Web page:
Two Democratic super PACs are launching a $7.5 million advertising campaign on Monday to encourage voters to request mail-in ballots in several states crucial to their party’s hopes of winning the White House and flipping control of the Senate.
The new campaign by Priorities USA Action and the Senate Majority PAC, reported first by CNN, marks the first major advertising push by these deep-pocketed groups to encourage Democratic voters to cast mail-in ballots and is part of a larger, multi-pronged vote-by-mail messaging effort by Democrats in the run-up to Election Day.
Tens of millions of Americans will vote by mail for the first time this year, as states race to offer voting alternatives in response to the coronavirus pandemic. Thirty-five states now allow all voters to request a mail ballot for the general election. In addition, nine others and Washington, DC, will automatically send a ballot to registered voters.
But voting by mail, has become the source of intense political and legal battles.
President Donald Trump has criticized mail-in voting as ripe for fraud, even as his campaign apparatus works to reassure Republican voters that the practice is safe. And the President’s criticism of vote-by-mail and operational changes at the Post Office brought about by Trump-aligned Postmaster General Louis DeJoy have sparked Democratic accusations that the President’s allies are trying to hamstring the US Postal Service operations before November’s general election.
Democrats have stepped up their messaging on voting by mail. During last week’s virtual Democratic National Convention, speakers — such as former first lady Michelle Obama — implored supporters to cast their ballots early and follow up to make sure mail-in ballots were received.
The new Democratic ads, which will run in Arizona, Florida, Maine, Michigan, North Carolina, Pennsylvania and Wisconsin, will target people who have a history of only voting in person, new voters and voters of color. Much of the advertising will appear on Facebook and Instagram with the goal of reassuring voters that mail-in voting is safe, Priorities officials said.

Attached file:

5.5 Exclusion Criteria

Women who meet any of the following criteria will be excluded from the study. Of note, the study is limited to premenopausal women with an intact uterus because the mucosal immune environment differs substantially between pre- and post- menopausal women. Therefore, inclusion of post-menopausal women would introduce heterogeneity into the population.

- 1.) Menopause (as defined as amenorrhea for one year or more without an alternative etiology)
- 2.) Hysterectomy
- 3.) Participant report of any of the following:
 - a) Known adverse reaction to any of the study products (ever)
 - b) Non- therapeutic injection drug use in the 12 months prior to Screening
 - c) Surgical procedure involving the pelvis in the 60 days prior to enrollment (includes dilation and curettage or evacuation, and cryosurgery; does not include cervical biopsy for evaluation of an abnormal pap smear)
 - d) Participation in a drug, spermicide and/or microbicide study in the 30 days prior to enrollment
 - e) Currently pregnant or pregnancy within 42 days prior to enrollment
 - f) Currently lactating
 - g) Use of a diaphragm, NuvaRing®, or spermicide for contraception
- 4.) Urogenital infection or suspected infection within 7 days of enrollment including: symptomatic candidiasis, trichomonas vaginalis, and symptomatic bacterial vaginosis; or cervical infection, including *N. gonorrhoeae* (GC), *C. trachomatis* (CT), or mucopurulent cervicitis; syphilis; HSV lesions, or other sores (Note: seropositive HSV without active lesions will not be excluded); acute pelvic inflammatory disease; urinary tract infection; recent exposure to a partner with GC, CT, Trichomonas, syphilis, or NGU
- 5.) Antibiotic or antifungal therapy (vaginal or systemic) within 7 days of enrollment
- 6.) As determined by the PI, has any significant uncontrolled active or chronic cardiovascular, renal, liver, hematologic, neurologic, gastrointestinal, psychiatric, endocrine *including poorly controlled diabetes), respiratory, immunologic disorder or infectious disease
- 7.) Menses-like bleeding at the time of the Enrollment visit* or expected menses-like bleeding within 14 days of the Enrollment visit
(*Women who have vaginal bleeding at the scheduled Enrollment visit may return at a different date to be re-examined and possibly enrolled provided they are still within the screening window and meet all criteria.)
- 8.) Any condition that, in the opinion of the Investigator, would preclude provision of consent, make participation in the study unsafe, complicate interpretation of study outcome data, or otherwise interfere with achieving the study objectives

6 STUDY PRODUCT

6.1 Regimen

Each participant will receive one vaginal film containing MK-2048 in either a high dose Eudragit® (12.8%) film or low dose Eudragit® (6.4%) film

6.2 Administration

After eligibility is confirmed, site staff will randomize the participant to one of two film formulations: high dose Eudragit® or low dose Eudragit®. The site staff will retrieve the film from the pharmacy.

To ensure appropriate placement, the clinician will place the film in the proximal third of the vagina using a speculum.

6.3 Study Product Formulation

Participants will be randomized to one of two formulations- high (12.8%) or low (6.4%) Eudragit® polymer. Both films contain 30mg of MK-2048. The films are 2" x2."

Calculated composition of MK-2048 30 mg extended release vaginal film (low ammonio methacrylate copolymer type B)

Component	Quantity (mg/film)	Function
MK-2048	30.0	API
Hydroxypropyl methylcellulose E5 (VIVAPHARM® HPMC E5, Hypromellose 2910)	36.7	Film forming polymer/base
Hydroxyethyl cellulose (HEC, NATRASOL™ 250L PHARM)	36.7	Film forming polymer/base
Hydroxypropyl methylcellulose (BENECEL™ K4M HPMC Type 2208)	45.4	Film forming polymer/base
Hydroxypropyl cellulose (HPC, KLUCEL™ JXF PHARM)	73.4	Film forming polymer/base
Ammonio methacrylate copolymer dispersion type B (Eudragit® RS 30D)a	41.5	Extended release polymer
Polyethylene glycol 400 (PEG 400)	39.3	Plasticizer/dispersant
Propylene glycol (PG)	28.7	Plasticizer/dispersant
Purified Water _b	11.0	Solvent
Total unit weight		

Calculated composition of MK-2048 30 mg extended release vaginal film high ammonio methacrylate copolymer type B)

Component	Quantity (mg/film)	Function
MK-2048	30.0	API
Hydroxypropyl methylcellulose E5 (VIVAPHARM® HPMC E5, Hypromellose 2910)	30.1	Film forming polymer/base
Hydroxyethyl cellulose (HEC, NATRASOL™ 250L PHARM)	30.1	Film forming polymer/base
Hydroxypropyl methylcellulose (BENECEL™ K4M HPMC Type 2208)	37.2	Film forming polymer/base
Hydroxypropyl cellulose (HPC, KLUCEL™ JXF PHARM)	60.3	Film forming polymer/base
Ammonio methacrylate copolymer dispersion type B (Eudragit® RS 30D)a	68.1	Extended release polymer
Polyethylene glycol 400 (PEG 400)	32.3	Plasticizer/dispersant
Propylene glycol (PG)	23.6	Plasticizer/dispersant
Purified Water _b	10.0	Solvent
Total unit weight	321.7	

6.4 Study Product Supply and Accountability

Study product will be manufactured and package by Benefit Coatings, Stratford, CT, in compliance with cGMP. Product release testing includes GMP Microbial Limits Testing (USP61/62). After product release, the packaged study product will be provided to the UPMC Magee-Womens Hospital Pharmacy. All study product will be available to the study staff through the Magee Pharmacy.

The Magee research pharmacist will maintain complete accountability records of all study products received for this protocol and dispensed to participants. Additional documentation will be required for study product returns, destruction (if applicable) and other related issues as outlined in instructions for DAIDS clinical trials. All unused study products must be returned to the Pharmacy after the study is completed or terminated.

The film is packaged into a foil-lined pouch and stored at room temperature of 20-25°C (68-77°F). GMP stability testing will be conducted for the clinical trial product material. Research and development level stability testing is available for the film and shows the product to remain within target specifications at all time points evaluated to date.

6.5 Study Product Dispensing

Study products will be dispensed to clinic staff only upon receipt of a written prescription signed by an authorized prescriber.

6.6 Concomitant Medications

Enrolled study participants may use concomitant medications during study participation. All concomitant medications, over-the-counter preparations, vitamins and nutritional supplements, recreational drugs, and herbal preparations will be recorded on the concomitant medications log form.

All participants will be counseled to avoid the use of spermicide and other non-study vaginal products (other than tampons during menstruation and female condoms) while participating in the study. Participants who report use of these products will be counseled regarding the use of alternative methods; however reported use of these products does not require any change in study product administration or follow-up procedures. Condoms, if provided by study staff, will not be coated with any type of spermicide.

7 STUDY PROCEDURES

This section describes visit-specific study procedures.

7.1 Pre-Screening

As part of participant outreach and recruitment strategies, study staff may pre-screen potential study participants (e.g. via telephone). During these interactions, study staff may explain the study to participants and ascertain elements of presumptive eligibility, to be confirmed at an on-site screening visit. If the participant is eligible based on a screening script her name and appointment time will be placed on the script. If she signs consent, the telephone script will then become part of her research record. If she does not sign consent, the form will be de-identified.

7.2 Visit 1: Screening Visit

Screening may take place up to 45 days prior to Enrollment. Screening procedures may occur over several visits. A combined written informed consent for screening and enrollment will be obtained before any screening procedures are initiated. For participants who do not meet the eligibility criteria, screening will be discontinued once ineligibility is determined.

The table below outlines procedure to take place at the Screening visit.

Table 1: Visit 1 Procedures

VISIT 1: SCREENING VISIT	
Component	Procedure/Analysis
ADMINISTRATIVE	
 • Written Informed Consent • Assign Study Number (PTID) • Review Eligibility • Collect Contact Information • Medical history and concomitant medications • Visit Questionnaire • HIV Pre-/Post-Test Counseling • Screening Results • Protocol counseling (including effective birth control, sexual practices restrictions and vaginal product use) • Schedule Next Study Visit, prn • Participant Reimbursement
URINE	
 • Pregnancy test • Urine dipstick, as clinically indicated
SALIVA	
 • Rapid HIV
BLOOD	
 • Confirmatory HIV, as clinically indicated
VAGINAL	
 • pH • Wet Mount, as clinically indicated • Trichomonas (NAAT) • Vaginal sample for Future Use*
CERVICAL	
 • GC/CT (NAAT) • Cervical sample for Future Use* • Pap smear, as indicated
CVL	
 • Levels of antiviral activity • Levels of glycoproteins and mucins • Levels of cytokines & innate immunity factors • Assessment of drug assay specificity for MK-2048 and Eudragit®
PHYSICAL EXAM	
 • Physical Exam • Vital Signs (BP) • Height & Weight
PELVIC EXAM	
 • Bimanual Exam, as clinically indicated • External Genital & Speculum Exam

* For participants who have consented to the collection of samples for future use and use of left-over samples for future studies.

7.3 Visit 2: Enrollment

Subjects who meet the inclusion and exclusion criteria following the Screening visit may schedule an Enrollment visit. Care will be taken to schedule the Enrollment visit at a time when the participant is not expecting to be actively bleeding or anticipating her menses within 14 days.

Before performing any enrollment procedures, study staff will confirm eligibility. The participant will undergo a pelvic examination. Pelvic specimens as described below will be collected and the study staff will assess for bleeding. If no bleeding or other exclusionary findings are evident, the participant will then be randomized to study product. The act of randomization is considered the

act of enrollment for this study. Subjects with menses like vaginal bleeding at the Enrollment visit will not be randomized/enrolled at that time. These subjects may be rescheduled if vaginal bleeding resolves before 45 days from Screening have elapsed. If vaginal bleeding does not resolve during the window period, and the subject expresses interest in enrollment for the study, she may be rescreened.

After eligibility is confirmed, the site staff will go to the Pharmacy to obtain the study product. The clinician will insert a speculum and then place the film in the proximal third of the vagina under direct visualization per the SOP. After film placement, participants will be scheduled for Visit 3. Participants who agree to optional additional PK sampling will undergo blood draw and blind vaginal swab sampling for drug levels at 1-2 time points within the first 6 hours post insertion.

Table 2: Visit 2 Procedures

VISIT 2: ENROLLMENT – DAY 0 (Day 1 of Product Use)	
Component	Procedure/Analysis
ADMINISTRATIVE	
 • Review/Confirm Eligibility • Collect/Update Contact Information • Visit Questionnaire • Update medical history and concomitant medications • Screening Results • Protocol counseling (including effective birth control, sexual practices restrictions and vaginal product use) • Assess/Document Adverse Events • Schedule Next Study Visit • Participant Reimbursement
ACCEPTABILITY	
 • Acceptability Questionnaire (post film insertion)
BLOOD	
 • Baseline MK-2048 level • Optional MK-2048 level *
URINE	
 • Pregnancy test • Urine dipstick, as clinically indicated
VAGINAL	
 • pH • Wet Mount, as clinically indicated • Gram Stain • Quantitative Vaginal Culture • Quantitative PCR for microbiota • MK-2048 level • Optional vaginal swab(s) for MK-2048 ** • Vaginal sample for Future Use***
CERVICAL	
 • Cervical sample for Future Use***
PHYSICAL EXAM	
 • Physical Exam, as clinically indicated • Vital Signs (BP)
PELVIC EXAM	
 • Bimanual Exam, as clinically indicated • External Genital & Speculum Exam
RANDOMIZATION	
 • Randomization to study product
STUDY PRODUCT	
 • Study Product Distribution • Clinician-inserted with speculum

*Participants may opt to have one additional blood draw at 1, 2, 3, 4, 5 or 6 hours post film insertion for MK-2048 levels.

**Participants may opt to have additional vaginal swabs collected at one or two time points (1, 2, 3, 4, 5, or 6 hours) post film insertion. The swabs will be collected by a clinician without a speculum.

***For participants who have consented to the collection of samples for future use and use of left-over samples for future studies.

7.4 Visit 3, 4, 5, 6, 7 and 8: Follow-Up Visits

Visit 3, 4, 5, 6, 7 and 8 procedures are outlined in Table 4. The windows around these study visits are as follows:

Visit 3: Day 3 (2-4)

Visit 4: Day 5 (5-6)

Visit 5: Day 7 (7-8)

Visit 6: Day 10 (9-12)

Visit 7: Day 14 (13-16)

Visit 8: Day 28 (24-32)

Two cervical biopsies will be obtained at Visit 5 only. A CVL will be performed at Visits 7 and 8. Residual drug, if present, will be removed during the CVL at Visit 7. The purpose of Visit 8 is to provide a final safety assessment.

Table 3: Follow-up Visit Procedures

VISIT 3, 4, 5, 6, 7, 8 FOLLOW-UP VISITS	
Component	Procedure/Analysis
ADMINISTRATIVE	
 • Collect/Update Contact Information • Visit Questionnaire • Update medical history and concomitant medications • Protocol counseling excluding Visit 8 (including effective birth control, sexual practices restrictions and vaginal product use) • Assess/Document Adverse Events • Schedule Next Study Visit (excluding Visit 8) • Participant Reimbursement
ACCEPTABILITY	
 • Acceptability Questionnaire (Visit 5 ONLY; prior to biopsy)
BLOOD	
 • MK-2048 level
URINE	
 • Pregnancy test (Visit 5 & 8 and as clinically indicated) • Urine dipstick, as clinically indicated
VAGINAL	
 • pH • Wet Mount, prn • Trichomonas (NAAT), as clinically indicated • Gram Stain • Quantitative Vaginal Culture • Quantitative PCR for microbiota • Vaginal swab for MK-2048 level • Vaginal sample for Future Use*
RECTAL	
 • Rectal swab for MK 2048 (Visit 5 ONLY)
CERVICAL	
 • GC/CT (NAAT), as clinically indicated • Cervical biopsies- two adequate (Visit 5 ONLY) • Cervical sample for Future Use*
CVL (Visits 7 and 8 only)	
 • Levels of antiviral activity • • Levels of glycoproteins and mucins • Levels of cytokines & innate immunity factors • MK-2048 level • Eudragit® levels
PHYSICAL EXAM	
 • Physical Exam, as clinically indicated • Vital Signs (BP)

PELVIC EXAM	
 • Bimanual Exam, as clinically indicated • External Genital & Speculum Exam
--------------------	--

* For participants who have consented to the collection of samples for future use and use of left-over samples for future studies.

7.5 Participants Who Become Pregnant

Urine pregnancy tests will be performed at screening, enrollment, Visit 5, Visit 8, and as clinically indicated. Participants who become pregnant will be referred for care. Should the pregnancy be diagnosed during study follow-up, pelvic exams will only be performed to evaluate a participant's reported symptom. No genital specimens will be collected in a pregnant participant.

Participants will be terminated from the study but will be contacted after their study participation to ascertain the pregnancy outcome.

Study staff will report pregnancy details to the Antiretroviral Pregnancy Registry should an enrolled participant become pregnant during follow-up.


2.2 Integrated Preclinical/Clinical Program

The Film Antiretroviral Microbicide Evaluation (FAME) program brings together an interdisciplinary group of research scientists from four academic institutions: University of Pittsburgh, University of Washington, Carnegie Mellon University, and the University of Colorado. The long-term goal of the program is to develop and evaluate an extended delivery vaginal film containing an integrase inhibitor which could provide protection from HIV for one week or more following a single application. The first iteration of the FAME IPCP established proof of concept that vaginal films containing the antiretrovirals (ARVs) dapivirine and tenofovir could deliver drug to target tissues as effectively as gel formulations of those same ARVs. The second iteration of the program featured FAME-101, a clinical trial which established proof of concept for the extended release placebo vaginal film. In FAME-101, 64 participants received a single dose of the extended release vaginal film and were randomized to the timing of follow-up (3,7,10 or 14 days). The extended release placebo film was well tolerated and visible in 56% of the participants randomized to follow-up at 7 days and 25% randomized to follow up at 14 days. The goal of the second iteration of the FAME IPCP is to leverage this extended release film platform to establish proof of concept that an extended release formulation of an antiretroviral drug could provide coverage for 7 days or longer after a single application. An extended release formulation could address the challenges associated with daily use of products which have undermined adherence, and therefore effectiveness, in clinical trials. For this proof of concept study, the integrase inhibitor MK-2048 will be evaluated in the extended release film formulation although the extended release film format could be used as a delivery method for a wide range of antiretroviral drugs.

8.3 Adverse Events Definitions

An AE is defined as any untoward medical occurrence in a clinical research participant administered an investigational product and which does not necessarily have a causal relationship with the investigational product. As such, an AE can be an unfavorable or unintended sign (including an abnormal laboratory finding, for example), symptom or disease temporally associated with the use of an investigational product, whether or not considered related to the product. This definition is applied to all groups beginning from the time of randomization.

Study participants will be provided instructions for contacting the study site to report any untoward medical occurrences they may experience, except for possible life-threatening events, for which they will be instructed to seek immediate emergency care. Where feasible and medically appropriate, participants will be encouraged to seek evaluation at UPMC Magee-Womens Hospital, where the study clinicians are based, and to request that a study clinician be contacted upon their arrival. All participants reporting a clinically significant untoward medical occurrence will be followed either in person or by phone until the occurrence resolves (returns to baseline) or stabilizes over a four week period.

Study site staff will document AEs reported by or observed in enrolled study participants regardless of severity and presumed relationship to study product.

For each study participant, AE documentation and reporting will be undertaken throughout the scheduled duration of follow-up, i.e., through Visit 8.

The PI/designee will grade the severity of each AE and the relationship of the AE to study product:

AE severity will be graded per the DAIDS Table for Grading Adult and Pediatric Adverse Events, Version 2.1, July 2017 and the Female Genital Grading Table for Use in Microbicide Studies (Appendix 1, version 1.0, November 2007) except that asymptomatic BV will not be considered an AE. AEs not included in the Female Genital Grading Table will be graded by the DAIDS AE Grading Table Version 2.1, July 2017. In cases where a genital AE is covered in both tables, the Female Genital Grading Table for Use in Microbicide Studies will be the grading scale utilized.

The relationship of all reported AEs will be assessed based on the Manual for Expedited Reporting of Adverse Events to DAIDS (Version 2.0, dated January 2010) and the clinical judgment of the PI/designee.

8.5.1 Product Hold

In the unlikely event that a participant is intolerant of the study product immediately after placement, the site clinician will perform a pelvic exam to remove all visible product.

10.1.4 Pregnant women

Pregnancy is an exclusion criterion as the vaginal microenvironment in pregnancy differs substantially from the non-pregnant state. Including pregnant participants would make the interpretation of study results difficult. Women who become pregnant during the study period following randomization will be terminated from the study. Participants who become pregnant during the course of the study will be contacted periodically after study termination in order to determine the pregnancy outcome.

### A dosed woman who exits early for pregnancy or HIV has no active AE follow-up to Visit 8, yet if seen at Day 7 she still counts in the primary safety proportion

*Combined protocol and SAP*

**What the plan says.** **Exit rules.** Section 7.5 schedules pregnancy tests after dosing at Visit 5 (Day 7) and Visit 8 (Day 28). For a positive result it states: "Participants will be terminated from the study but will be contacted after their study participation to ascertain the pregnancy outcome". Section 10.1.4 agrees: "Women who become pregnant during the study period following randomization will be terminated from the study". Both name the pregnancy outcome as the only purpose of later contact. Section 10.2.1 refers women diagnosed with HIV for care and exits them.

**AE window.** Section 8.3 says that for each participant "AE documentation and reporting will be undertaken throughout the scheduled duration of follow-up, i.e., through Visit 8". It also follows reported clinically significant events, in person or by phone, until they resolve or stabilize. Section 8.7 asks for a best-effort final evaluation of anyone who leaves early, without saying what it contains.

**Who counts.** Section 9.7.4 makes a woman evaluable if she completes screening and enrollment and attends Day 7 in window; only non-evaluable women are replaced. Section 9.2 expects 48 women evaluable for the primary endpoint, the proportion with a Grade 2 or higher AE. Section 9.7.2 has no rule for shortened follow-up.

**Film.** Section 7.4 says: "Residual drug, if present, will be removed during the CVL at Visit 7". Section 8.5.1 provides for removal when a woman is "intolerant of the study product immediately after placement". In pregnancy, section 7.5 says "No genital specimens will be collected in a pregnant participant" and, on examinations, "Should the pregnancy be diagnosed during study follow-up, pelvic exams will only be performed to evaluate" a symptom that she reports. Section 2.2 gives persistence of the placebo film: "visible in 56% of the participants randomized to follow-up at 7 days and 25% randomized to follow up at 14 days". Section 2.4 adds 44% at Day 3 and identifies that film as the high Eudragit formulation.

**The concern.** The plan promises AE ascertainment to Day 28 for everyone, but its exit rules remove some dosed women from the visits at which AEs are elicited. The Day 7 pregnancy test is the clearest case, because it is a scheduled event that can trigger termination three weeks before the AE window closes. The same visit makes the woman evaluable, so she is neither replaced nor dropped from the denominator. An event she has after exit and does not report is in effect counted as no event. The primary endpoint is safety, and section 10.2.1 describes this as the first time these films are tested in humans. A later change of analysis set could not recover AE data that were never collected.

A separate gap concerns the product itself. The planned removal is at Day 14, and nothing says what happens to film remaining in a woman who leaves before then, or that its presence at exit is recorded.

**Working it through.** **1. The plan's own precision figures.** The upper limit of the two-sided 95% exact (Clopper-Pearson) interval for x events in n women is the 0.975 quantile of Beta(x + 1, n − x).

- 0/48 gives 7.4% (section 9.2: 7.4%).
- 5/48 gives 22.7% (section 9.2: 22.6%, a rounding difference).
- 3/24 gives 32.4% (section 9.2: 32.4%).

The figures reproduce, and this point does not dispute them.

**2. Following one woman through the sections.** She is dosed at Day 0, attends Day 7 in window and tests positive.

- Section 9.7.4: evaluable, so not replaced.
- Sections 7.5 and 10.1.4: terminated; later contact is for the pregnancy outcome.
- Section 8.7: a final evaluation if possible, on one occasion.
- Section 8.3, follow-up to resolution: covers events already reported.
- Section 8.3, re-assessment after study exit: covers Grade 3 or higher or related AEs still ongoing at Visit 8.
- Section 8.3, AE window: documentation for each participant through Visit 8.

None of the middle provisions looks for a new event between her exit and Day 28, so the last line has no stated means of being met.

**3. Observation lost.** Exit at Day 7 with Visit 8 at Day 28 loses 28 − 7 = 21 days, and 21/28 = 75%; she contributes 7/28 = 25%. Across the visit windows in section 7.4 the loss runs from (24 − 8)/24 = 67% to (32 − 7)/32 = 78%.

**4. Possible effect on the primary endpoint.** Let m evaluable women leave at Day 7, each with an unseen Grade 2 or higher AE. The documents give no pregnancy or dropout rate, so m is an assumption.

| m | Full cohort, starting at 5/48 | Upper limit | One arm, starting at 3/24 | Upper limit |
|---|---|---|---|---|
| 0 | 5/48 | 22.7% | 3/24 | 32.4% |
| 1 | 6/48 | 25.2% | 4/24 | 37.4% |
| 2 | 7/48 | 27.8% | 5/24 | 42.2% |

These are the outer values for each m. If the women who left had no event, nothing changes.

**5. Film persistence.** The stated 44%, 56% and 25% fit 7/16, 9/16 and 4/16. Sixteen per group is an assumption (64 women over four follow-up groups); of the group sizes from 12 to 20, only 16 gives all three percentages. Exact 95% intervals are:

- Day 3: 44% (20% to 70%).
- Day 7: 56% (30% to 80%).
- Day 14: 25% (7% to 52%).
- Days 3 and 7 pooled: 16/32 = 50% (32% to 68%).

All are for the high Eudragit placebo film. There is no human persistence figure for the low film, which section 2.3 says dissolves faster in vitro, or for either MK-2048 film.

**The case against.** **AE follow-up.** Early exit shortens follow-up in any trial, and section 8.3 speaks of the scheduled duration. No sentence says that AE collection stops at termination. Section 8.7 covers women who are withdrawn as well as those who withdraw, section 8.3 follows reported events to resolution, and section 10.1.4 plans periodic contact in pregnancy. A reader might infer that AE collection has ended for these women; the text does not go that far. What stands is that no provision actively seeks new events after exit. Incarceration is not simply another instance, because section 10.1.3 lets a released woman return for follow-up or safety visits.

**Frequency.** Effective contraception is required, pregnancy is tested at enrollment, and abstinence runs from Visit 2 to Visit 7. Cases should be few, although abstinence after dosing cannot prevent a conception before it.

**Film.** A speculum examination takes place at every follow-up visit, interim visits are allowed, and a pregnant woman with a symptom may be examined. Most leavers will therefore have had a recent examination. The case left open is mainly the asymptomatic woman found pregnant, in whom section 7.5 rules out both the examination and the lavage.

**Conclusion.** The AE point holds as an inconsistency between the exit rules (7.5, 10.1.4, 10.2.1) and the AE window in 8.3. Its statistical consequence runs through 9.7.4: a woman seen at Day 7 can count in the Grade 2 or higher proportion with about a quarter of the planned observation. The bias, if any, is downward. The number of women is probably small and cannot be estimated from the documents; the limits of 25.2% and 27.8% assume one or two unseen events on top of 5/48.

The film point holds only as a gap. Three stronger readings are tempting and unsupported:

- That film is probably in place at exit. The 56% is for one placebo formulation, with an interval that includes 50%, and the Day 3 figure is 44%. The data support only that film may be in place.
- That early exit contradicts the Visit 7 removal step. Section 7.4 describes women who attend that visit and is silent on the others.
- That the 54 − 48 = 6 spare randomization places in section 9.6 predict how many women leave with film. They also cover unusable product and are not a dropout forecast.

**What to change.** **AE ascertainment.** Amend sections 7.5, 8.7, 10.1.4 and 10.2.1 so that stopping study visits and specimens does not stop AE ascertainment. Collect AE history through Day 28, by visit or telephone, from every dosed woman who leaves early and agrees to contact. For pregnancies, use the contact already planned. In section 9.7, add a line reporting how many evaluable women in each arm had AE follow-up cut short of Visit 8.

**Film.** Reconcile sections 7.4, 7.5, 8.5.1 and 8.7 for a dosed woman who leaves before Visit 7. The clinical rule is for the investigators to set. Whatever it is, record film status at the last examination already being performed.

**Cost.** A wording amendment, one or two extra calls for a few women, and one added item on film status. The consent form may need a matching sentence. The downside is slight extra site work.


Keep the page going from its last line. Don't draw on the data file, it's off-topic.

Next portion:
The ads also drive viewers to sites with specific instructions on how to request a mail-in ballots in voters’ individual states.
One ad, called “This Isn’t a Mailbox,” seeks to draw a connection between Black Lives Matter protests and the act of voting. It opens with young people on the streets protesting the death of Black people at the hands of police as a narrator says: “This isn’t a rebellion; it’s an uprising. This isn’t a moment. It’s a movement.”
It ends with an image of someone inserting mail in a sidewalk mailbox as the narrator concludes: “And this isn’t a mailbox. It’s a ballot box.”
Once people have requested absentee ballots, the groups will conduct “ballot chase” programs that target those voters with digital ads that encourage them to return the ballots.
“Donald Trump’s mismanagement of the coronavirus and continued campaign of misinformation about the security of our elections has created unprecedented challenges for millions of Americans to access the ballot in November,” Priorities chairman Guy Cecil said in a statement. He said his group wants voters to “have their voices heard, even if they can’t leave their house.”
Trump campaign officials noted that Obama also encouraged people to cast early votes in person, if they could, during her keynote address.
“Joe Biden and the radical left are trying to distract American voters from their efforts to shred election integrity provisions and radically change the way America votes 70 days out from a presidential election — all while even Michelle Obama encourages in-person voting and standing in line all night to do so,” Trump campaign spokeswoman Thea McDonald said in an emailed statement. The President’s campaign, she said, “is working to ensure every voter knows how their state’s voting system works, and President Trump is fighting for a free and fair election and for every vote to count — once.”
The new ad campaign from Priorities is part of a previously announced $24 million voter-mobilization effort by the Democratic group. Priorities also has said it is spending $32 million on voting-related litigation.